I went to Citi Field yesterday, bearing a ticket that said $180 on the front. Needless to say, I didn’t pay this. My sister Stefanie has a friend named Jeff who has a friend who works for a law firm that has these tickets. So Jeff got these tickets for the night and I went to the game with Jeff, his son William, and Stefanie. This is how I got to sip Myer’s rum straight from a snifter in the Acela Lounge at, shall we say, the ballpark.
So what is the Acela Lounge like? Simply exquisite. The designers have made bold and interesting decisions, creating a space that is of the ballpark yet transcends it in a striking and inventive way. This is a contemporary version of the clubby spaces in which New York’s sports aficianados have congregated for over a century (e.g. The Twenty One Club, Toots Shor’s). As soon as you enter it, you think, this is how to go to a ballgame! This is how to elevate the experience!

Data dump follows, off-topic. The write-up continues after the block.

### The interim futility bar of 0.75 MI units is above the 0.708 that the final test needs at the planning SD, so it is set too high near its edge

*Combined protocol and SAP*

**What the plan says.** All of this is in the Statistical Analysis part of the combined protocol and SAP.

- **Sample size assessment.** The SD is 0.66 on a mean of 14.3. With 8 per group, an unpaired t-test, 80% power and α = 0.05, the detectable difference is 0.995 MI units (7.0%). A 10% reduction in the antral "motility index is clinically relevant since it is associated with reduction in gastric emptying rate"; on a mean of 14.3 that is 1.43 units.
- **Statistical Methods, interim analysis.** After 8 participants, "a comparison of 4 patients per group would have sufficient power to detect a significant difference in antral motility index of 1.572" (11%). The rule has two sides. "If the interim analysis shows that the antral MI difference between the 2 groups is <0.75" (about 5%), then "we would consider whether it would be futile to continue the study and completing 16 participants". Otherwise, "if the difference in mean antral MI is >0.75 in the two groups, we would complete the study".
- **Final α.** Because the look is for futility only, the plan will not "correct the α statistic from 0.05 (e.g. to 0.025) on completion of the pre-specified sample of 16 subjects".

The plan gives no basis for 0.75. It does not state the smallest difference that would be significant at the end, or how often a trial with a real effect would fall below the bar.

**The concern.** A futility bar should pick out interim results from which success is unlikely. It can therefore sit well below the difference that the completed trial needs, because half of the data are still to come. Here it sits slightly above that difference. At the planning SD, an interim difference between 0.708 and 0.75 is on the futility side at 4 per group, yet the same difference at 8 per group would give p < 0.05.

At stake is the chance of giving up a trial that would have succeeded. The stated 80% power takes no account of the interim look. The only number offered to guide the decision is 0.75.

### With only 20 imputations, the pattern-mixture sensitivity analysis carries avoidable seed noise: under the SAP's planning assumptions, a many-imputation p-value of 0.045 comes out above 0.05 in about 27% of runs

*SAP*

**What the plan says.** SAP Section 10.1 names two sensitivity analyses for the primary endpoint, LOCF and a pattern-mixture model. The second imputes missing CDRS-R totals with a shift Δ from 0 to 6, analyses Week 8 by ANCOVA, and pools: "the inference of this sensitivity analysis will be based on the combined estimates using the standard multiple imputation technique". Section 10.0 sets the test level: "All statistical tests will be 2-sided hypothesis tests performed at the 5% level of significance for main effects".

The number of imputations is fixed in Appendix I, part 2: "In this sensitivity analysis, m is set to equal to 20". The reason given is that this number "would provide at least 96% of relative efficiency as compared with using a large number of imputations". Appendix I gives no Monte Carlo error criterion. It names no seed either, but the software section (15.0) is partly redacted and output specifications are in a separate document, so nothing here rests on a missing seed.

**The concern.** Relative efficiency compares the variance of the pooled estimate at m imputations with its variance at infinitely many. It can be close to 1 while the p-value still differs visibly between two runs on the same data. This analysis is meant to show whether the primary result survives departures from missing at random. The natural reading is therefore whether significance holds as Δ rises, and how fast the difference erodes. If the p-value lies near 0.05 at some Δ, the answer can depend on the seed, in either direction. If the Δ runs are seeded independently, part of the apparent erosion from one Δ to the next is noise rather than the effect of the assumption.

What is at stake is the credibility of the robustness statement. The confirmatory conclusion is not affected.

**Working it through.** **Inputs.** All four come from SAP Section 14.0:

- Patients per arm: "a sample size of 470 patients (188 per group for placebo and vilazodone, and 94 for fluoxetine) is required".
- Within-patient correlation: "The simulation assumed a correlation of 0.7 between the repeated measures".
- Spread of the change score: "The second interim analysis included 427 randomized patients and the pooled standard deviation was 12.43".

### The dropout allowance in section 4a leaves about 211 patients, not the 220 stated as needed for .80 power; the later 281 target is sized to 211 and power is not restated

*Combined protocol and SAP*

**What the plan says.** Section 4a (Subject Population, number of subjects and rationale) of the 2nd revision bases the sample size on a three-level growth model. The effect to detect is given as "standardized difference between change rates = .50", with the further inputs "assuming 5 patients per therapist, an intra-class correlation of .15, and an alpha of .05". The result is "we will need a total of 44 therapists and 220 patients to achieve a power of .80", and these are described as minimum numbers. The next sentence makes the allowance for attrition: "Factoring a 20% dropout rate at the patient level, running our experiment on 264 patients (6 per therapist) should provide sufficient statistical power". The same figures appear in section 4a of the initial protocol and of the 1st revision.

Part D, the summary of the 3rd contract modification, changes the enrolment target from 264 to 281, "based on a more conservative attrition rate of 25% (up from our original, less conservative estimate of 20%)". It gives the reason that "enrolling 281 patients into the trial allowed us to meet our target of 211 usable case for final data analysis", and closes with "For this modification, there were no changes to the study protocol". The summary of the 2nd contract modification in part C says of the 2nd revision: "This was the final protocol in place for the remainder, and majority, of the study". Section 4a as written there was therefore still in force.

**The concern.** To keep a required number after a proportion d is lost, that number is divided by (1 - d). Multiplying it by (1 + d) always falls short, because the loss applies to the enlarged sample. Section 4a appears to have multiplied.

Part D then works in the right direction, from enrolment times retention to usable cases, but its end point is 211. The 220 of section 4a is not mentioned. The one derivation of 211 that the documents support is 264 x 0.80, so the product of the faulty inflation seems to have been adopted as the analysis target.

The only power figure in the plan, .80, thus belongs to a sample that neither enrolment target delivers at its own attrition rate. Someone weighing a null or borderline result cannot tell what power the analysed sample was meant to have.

No, seriously. It looks like an airport lounge.
We sure as hell weren’t going to eat there for $48, so we took the escalators down to the areas of the stadium where they let everybody go. Farewell, I thought, oh favored realms to get into which you have to show a ticket with a three-digit number. Will I ever see you again? Not often, not so long as I still continue to have a five-digit income.
Before checking out the lively, festive (not) bar scene at the famed Acela, we did check out an equally exclusive experience down at our seats (which were six rows behind the Mets dugout). It’s called batting practice and I must tell you that it is so much fun. You get to stand behind the dugout and see the players up close. You get to see how they interact. You see Omar Minaya and Jay Horowitz. You feel a sense of intimacy and excitement. You are right in the heart of things, two hours before the game. Over in right field, we saw a whole mass of people shading their eyes and looking towards us and the players. I wonder who those people were.